There are requirements in terms of fitness, training, medical requirements, psychological factors, professional and if applicable linguistic abilities.  The requisite training and test must be completed.  the competent authority may issue a licence not later than one month after receiving all the necessary documents.  A licence is valid for 10 years.

Holders must agree to undertake periodic checks such as medical examinations and tests of ability.

Train Drivers II

The competent authority in each State issues the licence after establishing that the necessary requirements have been fulfilled.   It must issue the licences in a transparent and non-discriminatory fashion.  It must

  • ensure periodic examinations and checks;
  • ensure publication and updating of a register of accredited or recognised persons and bodies;
  • keep and update a register of licences which have issued modified, suspended, cancelled, lost etc.
  • supervise the process of certifying drivers.

Undertakings are required to keep a register of all harmonised complementary certificates issued, modified, cancelled, declared lost or destroyed, etc.  They are obliged to set up a system of monitoring their drivers and take immediate action if the driver’s fitness is called into question.

The Directive is fully phased in over 10 years ending in 29 October 2018.

Working Hours

A 2005 Council Directive deals with the working conditions of mobile workers engaged in interoperable cross-border services cross-border services in the railway sector.  The Agreement grants workers a daily rest period of 12 consecutive hours and breaks of between 30 and 45 minutes.  It limits the daily driving time to 9 hours a day shift and 8 hours on night shift.

Under exceptional circumstances, they can shorten the daily rest periods to 9 hours instead of 11 as provided in the Working Hours Directive.  States may keep or introduce more favourable provisions than provided in the Directive.

State Aid to Railways and Licensing

Guidelines lay down the condition under which States may give aid to railways. They provide for conditions of support by means of infrastructure funding, purchase of rolling stock, debt cancellation with a view to financial rejuvenation, aid for restructuring, aid for coordination of transport State guarantees.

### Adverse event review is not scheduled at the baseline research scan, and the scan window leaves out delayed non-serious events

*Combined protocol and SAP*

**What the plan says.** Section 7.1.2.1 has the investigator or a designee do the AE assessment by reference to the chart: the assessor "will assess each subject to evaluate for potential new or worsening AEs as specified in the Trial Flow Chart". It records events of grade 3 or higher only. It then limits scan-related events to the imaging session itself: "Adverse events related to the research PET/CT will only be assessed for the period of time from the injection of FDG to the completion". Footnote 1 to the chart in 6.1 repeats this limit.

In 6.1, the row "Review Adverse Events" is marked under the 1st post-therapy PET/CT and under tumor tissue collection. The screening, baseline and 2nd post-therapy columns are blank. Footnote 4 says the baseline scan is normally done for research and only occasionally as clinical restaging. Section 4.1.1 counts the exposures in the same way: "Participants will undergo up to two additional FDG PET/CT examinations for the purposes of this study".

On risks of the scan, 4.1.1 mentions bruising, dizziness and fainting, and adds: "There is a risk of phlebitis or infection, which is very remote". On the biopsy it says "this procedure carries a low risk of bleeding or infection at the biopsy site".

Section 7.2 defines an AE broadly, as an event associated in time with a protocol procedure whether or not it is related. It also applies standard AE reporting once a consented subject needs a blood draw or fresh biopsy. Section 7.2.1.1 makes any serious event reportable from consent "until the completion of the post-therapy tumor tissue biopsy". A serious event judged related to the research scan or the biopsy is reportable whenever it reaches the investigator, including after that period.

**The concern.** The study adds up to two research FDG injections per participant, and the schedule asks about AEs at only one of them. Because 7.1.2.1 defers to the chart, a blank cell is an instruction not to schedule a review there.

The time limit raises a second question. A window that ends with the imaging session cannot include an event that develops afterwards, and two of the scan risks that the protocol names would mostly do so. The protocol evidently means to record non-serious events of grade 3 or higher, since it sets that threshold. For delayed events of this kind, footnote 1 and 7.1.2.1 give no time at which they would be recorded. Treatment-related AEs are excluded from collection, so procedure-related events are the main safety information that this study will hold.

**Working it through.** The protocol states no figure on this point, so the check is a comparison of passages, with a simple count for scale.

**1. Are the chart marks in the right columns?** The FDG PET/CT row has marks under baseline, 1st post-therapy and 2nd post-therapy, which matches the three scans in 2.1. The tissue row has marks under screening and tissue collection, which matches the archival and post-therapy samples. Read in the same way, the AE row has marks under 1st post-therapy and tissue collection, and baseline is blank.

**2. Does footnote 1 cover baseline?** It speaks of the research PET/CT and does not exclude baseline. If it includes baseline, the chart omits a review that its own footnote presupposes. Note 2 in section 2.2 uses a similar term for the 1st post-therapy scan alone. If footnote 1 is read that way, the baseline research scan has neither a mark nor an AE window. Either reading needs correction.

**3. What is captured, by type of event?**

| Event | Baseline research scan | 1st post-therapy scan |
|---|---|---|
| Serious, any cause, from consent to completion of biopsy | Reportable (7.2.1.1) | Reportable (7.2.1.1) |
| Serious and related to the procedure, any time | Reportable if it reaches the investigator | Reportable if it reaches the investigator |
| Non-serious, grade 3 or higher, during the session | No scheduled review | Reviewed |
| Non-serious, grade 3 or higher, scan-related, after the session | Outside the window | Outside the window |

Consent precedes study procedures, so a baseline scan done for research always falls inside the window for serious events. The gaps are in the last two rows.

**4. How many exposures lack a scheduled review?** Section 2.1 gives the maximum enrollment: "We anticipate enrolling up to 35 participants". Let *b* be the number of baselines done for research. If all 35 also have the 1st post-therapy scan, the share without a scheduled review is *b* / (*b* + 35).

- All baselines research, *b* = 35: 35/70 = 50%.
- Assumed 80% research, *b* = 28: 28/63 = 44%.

A 2011 Directive seeks to establish a single European railway area.  It merges previous directives and makes certain important substantive changes. The Directive sets exhaustive lists of conditions for licensing of railways on an EU wide basis and access to licensing data.

It requires detailed network statements.  These are documents to be published annually providing details of the characteristics of the available infrastructure and the conditions for use. It ensures non-discriminatory access of rail operators to rail-related services, such as stations, freight terminals and maintenance facilities.

A service provider belonging to a body with a dominant position in the market in question must be independent. Separate accounts and organisational and decision-making is required.  They need not be a separate legal entity.

The Directive provides for competitive and non-discriminatory charges for using infrastructure facilities and services.  It lays down rules on conflicts of interest and unfair practices in rail-related services.

National rail regulators must be independent.  They cannot have any stake in regulated companies.  Their nomination must be undertaken by authorities not exercising direct shareholder rights in regulated companies.  There are other provisions to protect their independence, including cooling-on and cooling-off to control staff movements between the regulator and the regulated undertakings.

They have the competence to impose sanctions and conduct audits.  They must work with their counterparts on cross-border issues.  Their powers have been extended to cover rail-related services in order to eliminate discrimination.